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Dissertation/Thesis Abstract

Essays on worker displacement and the minimum wage
by Phelan, Brian J., Ph.D., The Johns Hopkins University, 2013, 161; 3572708
Abstract (Summary)

This dissertation is composed of three essays. In the first essay of this dissertation, I reexamine the effect of industrial mobility on the cost of worker displacement. While the human capital implications of this regularity are well understood, no current model can explain why a displaced worker would ever choose to "switch." I develop a match-based model of wages and endogenous mobility and show that switching industries may, indeed, be optimal for some "mismatched" workers. I then use data on displaced workers to re-estimate the cost of switching industries that controls for the endogeneity of industrial mobility. I find that switching industries is an optimal decision from the point of view of individual displaced workers — i.e. that losses would have been even larger had they "stayed." The results suggest that skill mismatch and the resulting inability of some workers to re-match their task-specific skills via reemployment is an important determinant of the observed costs of worker displacement.

In the second essay, I estimate the degree of heterogeneity in the outcomes of displaced workers and analyze the extent to which these heterogeneous experiences can be explained by observable (or "systematic") factors as opposed to unobserved (or "idiosyncratic") factors. To this end, I use data on displaced workers to estimate the standard deviation of earnings losses following displacement. I find statistically significant heterogeneity at the lower bound, which is equal to about half of the mean effect each year following displacement. Once I control for systematic differences in observable characteristics, the remaining idiosyncratic variation is estimated to be about 20%-40% less than the total variation in the first few years following displacement and 50%-80% less than the total variation six to eight years after displacement. Systematic variation, however, remains fairly large and constant over time. These results suggest that idiosyncratic factors, such as luck or unobserved quality, have largely transitory effects on the outcomes of displaced workers while systematic factors, such as industrial mobility and unemployment duration, disproportionately explain the persistent heterogeneity in the costs of worker displacement.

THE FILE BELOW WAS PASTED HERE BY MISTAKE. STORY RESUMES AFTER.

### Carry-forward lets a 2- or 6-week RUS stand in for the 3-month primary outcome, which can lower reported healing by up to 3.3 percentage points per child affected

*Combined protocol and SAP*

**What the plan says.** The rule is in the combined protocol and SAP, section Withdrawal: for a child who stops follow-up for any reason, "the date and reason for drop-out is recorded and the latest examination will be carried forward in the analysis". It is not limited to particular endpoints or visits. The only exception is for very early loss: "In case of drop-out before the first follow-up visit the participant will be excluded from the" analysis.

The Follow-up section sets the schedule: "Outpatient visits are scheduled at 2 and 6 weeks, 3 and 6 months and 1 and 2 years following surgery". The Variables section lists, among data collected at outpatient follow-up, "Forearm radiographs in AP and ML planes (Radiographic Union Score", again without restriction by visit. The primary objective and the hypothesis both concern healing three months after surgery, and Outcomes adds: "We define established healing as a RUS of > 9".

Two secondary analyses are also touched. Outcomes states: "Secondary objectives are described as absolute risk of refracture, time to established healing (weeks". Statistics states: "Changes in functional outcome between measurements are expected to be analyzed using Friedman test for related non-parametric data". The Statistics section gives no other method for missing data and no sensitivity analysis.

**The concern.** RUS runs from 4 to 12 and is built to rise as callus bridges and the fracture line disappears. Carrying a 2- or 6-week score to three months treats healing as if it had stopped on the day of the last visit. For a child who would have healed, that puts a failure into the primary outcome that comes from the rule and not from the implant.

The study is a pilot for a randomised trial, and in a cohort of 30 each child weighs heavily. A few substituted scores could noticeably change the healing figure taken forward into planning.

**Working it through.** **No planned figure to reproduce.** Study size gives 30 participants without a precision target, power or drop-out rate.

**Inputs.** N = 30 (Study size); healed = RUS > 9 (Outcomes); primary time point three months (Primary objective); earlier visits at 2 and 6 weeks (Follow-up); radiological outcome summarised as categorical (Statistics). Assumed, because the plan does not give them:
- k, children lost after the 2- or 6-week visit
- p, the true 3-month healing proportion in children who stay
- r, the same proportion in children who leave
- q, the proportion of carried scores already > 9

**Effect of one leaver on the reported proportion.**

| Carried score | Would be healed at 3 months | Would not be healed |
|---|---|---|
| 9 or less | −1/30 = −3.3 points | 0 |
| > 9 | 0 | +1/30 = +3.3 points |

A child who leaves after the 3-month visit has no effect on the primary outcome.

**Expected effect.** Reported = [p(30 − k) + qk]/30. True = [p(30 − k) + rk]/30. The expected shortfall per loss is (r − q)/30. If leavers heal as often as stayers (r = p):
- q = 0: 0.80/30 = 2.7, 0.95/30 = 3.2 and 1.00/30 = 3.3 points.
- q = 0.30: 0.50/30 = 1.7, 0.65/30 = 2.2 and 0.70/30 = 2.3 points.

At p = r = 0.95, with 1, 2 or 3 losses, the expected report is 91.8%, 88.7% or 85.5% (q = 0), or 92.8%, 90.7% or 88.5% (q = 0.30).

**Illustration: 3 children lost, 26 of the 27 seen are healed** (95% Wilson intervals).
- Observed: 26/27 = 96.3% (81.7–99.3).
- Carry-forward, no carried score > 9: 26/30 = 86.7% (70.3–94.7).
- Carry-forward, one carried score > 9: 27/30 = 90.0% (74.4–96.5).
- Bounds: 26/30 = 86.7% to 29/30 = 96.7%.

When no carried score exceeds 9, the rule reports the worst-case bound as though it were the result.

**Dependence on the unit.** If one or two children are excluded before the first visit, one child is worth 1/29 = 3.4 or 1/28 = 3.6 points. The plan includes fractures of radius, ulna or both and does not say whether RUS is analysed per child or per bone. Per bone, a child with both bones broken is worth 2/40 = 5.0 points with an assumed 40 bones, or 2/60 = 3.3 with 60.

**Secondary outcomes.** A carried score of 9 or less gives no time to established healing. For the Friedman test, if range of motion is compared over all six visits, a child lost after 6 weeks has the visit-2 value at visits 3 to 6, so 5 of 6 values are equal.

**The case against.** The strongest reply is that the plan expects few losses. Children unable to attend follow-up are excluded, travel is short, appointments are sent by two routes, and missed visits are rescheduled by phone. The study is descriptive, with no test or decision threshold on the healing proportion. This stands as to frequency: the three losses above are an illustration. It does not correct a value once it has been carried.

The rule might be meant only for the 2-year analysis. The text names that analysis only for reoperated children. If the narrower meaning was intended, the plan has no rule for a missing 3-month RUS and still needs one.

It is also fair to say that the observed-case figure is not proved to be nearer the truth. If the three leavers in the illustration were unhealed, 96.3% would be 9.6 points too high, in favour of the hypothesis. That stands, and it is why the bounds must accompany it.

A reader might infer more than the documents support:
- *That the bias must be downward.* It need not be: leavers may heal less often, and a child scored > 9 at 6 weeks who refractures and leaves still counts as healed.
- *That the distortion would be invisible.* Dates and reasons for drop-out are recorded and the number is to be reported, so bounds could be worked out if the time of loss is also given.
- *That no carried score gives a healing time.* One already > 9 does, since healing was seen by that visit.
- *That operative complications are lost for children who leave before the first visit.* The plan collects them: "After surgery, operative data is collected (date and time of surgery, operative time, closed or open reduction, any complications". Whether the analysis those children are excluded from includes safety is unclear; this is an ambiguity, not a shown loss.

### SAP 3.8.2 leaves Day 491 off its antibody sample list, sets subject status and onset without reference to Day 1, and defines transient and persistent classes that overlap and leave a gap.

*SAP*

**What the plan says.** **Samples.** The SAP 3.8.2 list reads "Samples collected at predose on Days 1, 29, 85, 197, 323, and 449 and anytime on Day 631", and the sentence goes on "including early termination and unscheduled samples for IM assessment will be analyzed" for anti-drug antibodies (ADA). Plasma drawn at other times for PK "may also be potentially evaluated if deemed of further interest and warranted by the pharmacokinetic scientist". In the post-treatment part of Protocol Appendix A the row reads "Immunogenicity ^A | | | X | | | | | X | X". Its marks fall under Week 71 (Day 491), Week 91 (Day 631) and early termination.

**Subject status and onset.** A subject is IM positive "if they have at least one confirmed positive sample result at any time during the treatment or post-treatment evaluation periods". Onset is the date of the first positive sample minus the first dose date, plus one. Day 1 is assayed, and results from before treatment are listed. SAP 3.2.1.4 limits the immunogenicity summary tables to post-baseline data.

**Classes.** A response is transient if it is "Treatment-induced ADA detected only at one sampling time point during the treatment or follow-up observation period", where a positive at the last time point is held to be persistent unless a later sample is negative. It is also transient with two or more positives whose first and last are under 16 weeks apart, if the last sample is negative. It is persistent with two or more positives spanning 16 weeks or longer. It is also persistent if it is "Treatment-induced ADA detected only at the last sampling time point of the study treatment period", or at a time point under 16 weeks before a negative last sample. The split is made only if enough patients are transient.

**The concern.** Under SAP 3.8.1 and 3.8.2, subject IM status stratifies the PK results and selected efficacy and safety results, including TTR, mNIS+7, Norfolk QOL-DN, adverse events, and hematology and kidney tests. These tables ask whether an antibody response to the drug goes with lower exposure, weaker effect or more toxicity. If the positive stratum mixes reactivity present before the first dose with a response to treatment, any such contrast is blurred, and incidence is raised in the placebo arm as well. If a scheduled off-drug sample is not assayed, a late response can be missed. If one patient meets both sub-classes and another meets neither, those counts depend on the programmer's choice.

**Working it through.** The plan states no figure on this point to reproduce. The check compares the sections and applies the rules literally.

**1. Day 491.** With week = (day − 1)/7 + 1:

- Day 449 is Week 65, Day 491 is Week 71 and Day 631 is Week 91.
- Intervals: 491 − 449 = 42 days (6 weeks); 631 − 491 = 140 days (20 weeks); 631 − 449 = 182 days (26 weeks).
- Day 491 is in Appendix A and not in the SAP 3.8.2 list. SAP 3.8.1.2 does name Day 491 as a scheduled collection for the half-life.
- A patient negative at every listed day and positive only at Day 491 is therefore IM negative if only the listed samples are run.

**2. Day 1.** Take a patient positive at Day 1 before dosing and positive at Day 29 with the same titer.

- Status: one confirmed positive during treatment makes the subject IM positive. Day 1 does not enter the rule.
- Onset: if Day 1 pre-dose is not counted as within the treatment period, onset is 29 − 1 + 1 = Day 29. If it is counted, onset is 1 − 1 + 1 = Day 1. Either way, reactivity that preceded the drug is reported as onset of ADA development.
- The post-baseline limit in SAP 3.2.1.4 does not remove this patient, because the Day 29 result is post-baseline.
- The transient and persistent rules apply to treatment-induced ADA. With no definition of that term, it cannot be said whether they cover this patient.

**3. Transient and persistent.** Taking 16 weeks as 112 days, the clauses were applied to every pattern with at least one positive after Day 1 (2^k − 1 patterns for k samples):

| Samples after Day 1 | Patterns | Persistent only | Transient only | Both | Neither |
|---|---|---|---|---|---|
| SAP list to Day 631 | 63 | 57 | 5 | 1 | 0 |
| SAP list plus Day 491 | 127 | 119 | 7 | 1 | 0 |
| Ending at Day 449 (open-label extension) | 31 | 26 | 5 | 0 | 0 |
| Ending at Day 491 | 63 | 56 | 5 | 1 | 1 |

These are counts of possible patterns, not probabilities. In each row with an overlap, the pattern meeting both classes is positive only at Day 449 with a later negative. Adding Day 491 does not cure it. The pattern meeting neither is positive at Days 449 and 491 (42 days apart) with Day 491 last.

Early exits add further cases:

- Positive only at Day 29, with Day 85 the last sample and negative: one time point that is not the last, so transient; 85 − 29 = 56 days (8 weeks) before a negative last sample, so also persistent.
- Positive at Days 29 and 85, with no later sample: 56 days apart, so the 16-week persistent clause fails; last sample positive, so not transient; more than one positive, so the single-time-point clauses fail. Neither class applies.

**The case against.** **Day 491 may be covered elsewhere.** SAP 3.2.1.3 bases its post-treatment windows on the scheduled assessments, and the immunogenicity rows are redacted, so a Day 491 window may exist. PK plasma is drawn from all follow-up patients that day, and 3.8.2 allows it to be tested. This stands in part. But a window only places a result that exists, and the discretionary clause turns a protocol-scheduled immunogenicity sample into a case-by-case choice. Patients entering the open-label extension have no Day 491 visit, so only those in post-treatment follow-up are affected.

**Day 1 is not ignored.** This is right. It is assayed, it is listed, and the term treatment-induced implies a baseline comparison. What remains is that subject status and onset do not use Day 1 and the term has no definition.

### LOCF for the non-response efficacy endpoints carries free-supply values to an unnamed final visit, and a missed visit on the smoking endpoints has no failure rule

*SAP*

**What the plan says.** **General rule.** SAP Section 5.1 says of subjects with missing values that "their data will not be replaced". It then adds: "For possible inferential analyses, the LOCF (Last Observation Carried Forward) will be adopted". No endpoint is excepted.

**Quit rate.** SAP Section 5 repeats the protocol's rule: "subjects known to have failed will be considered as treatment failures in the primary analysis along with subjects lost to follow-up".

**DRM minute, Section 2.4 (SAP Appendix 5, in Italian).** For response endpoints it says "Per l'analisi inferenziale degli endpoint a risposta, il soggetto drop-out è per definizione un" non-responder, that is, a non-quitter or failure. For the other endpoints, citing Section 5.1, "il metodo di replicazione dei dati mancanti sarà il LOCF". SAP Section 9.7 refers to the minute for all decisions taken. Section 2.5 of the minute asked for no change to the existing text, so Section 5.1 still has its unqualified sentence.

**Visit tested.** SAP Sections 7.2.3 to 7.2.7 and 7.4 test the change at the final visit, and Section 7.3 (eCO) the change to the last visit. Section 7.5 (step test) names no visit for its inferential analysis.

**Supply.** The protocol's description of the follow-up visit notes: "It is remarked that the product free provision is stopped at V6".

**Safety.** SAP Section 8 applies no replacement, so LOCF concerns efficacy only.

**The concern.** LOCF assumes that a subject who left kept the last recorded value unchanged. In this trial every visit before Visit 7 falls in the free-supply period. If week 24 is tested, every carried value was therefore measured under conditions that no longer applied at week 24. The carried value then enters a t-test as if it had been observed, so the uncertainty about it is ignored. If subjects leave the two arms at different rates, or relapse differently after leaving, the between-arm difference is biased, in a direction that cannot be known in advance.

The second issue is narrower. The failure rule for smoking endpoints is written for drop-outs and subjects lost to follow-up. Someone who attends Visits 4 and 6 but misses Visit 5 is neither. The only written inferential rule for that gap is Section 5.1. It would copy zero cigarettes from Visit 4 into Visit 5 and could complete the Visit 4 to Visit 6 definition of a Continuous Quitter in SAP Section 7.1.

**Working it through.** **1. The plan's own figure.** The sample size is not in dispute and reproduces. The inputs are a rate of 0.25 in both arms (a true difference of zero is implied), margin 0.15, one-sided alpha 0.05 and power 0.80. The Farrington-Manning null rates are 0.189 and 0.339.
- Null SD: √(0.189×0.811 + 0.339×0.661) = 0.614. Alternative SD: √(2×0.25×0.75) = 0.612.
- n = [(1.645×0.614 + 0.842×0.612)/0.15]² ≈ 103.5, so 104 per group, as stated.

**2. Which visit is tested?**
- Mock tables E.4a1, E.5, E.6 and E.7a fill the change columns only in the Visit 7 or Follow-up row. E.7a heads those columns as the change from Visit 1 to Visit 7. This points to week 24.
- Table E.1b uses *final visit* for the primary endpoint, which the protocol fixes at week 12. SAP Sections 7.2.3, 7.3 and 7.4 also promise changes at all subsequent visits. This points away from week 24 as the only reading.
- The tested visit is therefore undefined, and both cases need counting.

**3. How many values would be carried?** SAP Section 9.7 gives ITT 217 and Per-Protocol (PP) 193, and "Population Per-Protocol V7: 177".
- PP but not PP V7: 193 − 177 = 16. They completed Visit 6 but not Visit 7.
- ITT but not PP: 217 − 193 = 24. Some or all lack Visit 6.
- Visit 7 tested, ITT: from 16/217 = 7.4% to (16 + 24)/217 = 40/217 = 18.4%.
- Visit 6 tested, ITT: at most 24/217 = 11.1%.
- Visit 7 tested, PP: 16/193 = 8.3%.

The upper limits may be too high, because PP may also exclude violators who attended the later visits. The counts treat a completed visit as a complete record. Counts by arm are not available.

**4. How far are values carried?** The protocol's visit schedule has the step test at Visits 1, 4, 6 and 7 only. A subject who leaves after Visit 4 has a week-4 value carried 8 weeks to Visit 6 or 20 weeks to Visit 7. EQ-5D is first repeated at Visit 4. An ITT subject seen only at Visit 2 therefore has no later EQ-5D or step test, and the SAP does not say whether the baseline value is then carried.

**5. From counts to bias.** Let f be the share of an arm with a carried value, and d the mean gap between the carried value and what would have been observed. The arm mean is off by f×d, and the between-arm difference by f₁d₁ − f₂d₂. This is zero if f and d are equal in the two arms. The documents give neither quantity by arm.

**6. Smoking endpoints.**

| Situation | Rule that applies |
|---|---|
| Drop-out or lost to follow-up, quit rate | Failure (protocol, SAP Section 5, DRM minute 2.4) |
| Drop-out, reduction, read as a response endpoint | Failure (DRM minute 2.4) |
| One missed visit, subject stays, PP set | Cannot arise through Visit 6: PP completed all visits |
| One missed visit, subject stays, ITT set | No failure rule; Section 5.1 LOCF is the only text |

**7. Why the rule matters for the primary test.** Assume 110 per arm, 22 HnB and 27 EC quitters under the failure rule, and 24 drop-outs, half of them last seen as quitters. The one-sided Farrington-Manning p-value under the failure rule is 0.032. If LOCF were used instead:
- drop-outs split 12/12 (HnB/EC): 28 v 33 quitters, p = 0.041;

The third essay explores the potential causes of spillovers in the wage distribution that occur when the minimum wage increases. This empirical phenomenon, known as the "ripple effect" of minimum wage laws, is typically explained in terms of demand substitution: where the rising minimum increases the demand for more-skilled workers who become relatively inexpensive compared to less-skilled workers. I show that workers will also respond to changes in the minimum wage by re-optimizing their labor supply since an increase in the minimum wage leads to lower compensating wage differentials. The resulting decline in labor supply at hedonically less desirable (and hence, higher paying) jobs could also cause the ripple effect. I combine labor market data on individuals with occupation-level hedonic data and provide evidence that the ripple effect is largely caused by labor supply substitution and not labor demand substitution as previously believed.

Keywords: Job Displacement, Tasks, Mismatch, Human Capital, Heterogeneous Treatment Effects Minimum Wage, Ripple Effect, Hedonic Wages.

Indexing (document details)
Advisor: Moffitt, Robert
Commitee: Spady, Richard, Wokersen, Tiemen
School: The Johns Hopkins University
Department: Economics
School Location: United States -- Maryland
Source: DAI-A 74/12(E), Dissertation Abstracts International
Subjects: Labor economics
Keywords: Heterogeneous treatment effects, Minimum wage, Mismatch, Ripple effect, Worker displacement
Publication Number: 3572708
ISBN: 978-1-303-39296-2
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